Mk 1:38 > Lk 4:43. Luke longer by the addition of a clarifying clause

                  Mk 2:11 > Lk 5:24. Luke replaces the vulgar word krabbatos, otherwise same

                  Mk 2:17b > Lk 5:32. Luke longer by the addition of an explanatory phrase

                  Mk 3:3 > Lk 6:8b. Luke longer by the addition of a clarifying phrase.

                  Mk 3:4 > Lk 6:9. Luke longer by an introductory phrase.

                  Mk 3:23 > Lk 11:17. Luke omits first question

                  Mk 3:25 > Lk 11:17. Luke omits or condenses into preceding sentence

                  Mk 3:26 > Lk 11:18. Luke omits last line of Mark

                       >  Lk 11:18. Luke adds a whole paragraph not in Mark

                  Mk 3:27 ? Lk11:22. Luke longer by the addition of detail

                  Mk 3:28-29 > Lk 12:10. Luke much abbreviated

                  Mk 3:33-34 > Lk 8:21. Luke much abbreviated

                  Mk 4:5 > Lk 8:6. Luke much abbreviated

                  Mk 4:8 > Lk 8:8. Luke much abbreviated

                  Mk 4:12 > Lk 8:10. Luke much abbreviated

                  Mk 4:13-14 > Lk 8:11. Luke much abbreviated

                  Mk 4:17 > Lk 8:14. Luke slightly abbreviated

                  Mk 4:21 > Lk 8:16. Luke longer by the addition of a clarifying clause

                  Mk 4:24 > Lk 8:18. Luke considerably abbreviated

                  Mk 5:19 > Lk 39. Luke considerably abbreviated

                  Mk 5:30 > Lk 8:46. Luke rephrases, and adds an explanatory clause

                   

                  This small sample tends to suggest that Luke treated Jesus sayings not that differently from how he treated Mark’s narrative material: sometimes expanding it for clarity, sometimes shortening it for narrative concision, sometimes reproducing it with little or no change.

                   

                  A full quantitative survey would probably reveal that Luke modified Marks Jesus material less than he modified Mark’s narrative, but I think the above will show that he did not hold Jesus sayings in complete respect, but treated them in much the same way he treated everything else in Mark. When he modifies them, he seems to do so for the same reasons that are implied in his treatment of Markan narrative.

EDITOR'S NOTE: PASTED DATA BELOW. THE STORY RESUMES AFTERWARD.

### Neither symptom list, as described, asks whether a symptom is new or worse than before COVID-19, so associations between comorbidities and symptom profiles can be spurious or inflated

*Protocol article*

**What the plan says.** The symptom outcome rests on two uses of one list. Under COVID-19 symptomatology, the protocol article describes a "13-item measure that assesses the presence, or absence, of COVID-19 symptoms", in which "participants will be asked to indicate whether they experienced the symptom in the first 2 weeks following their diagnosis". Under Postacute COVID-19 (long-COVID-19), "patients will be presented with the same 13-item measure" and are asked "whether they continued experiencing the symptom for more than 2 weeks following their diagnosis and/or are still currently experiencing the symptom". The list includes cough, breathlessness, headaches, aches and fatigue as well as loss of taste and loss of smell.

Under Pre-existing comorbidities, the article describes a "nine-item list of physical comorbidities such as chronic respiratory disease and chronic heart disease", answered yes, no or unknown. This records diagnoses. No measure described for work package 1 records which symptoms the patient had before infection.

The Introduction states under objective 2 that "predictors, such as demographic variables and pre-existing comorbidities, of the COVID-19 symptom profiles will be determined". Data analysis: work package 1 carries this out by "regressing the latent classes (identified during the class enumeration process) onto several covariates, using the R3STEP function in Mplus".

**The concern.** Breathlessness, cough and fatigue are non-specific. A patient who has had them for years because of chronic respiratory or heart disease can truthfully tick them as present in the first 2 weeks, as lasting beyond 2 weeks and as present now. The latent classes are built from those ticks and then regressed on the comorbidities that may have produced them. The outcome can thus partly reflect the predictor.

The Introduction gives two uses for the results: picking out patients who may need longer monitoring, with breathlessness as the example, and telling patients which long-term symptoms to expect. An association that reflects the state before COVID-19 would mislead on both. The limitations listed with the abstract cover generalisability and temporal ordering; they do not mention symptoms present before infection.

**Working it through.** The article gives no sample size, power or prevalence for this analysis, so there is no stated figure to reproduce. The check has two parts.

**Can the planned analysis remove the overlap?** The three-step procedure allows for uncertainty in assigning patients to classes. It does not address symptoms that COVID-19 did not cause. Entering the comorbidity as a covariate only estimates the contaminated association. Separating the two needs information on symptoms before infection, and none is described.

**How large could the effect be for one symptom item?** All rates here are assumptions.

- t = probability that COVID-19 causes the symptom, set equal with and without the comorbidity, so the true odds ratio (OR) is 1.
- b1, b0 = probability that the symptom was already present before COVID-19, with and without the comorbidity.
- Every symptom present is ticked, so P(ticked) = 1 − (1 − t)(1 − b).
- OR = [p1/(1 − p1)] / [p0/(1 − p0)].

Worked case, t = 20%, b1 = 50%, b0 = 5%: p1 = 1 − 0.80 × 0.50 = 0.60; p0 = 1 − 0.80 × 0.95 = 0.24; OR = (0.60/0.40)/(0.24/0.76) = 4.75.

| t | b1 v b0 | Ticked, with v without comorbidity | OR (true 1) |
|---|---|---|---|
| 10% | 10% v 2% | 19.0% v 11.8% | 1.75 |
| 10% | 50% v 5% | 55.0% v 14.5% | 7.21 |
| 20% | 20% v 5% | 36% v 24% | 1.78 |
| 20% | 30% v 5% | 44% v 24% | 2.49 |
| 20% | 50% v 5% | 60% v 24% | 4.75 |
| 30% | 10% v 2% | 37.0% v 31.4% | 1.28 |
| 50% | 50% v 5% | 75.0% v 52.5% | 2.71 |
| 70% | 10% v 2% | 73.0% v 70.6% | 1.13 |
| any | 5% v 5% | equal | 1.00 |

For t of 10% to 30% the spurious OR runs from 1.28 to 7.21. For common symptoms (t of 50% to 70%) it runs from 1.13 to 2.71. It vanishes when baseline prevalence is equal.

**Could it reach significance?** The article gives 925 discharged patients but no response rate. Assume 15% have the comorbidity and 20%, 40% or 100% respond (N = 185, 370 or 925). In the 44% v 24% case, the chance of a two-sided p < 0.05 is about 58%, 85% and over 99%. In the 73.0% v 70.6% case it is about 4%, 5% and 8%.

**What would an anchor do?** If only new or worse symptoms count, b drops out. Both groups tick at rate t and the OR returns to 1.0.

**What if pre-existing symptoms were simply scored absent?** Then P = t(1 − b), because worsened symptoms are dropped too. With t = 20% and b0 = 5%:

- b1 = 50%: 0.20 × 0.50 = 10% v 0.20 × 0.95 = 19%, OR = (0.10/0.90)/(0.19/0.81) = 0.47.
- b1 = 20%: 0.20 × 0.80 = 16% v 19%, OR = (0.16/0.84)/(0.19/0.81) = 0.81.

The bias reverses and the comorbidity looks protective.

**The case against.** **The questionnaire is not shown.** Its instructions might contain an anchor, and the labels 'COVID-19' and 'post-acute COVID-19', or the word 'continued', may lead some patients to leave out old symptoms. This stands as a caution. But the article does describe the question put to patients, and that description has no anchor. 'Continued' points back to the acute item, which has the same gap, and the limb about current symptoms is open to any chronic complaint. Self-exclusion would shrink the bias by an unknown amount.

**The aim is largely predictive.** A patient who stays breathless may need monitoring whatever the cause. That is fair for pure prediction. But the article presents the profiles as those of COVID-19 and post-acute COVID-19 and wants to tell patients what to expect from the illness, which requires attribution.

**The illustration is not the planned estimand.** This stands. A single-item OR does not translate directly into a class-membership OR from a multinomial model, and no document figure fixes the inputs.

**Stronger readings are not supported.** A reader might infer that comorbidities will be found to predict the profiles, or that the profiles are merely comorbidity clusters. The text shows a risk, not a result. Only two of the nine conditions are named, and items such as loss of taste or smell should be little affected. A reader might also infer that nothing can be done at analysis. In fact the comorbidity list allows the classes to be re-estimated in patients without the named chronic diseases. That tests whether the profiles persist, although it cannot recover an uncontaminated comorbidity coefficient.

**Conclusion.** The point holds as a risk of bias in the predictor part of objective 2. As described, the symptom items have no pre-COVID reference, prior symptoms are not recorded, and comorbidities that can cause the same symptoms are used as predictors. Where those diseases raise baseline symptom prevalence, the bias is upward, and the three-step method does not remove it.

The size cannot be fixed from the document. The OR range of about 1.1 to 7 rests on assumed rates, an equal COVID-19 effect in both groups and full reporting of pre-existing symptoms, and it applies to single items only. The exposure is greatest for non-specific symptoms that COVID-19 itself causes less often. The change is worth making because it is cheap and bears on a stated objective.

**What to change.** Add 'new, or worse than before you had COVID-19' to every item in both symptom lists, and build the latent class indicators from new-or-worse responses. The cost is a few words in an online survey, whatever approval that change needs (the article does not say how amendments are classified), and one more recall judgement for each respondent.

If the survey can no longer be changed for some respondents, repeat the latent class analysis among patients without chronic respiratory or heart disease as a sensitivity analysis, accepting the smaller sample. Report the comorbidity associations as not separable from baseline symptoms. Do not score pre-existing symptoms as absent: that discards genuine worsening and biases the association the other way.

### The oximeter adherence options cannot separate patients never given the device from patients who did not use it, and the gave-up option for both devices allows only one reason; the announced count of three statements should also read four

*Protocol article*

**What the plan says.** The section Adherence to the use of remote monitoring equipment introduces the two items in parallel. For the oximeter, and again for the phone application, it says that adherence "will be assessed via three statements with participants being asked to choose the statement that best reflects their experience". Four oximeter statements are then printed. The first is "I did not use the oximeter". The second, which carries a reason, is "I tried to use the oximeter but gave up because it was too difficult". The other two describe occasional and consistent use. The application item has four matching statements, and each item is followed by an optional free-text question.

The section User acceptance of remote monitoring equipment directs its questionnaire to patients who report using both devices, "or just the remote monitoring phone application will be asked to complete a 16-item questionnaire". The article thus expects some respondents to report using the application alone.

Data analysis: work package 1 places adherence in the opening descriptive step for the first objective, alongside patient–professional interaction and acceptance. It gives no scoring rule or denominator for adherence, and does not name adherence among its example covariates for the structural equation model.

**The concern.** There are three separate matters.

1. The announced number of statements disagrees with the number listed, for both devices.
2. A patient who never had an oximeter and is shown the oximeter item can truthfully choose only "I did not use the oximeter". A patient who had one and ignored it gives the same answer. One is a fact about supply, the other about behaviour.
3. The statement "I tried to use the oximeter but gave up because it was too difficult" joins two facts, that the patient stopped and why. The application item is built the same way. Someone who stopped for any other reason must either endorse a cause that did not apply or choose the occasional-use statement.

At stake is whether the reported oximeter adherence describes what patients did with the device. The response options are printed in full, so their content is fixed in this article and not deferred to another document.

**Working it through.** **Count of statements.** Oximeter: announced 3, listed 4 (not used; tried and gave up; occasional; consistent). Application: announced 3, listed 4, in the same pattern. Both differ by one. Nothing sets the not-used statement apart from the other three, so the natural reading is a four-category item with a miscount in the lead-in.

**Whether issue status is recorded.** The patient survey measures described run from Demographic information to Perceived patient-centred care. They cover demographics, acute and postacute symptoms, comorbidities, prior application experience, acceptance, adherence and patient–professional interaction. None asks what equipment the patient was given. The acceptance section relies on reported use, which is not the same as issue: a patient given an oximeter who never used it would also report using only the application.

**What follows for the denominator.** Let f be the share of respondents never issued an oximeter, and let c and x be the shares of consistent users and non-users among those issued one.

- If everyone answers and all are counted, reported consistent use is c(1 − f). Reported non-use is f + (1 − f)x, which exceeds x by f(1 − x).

It should be also in the equation that Luke *invented* a lot of Jesus material, both in his Sermon on the Plain (which I see as anterior to Matthew’s expansion as the Sermon on the Mount), and even more in his very long Sermon on the Way (even after the intrusive Luke B Matthean addenda have been eliminated). If we imagine Luke as using a separate Jesus Sayings Source, and treating it with greater respect than any other source, extant or conjectured, then these additions surely pose a problem.

                   

                  Bruce

                   

                  E Bruce Brooks

                  University of Massachusetts at Amherst

                   

                   

                • Ronald Price
                  Jeffrey Gibson wrote: Can anyone here give me examples of Luke s shortening the length of the sayings of Jesus that he found in Mark and Q (or, hello Mark G,
                  Message 8 of 8 , Jul 14, 2014
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                    Re: Luke's use of his sources Jeffrey Gibson wrote:

                    Can anyone here give me examples of Luke's shortening the length of the sayings of Jesus that he found in Mark and Q  (or, hello Mark G, Matthew)?

                    Jeffrey,

                    Your question raises two problems in the mind of an outsider looking at the standard Two-Source Theory.

                    Firstly if Luke had made any substantial shortening of a saying (relative to Matthew’s version) when copying Q, then the text which Matthew included but Luke omitted would be assigned to ‘M’ and not to ‘Q’. It is thus an inherent assumption of the 2ST that Luke never substantially shortened a pericope in Q.

                    Secondly Q theorists tend to have a bias in favour of Luke, with the effect that a shortening by Luke is often deemed by them to be a lengthening by Matthew. I will give four examples.

                    (1) I’m confident that there were originally seven beatitudes to match the seven woes, not the four beatitudes assumed by CrEdQ etc..

                    (2) “so be wise as serpents and innocent as doves” (Mt 10:16b) completed the original ‘lambs among wolves’ saying.

                    (3) “You blind guides, straining out a gnat and swallowing a camel!” (Mt 23:24) is typical hyperbole, and is necessary to complete the original balance of the stanza on tithes.

                    (4) Similarly Mt 23:30 & 23:32 are necessary to complete the originally balanced stanza on memorials.

                    Ron Price,

                    Derbyshire, UK

                    http://homepage.virgin.net/ron.price/syno_home.html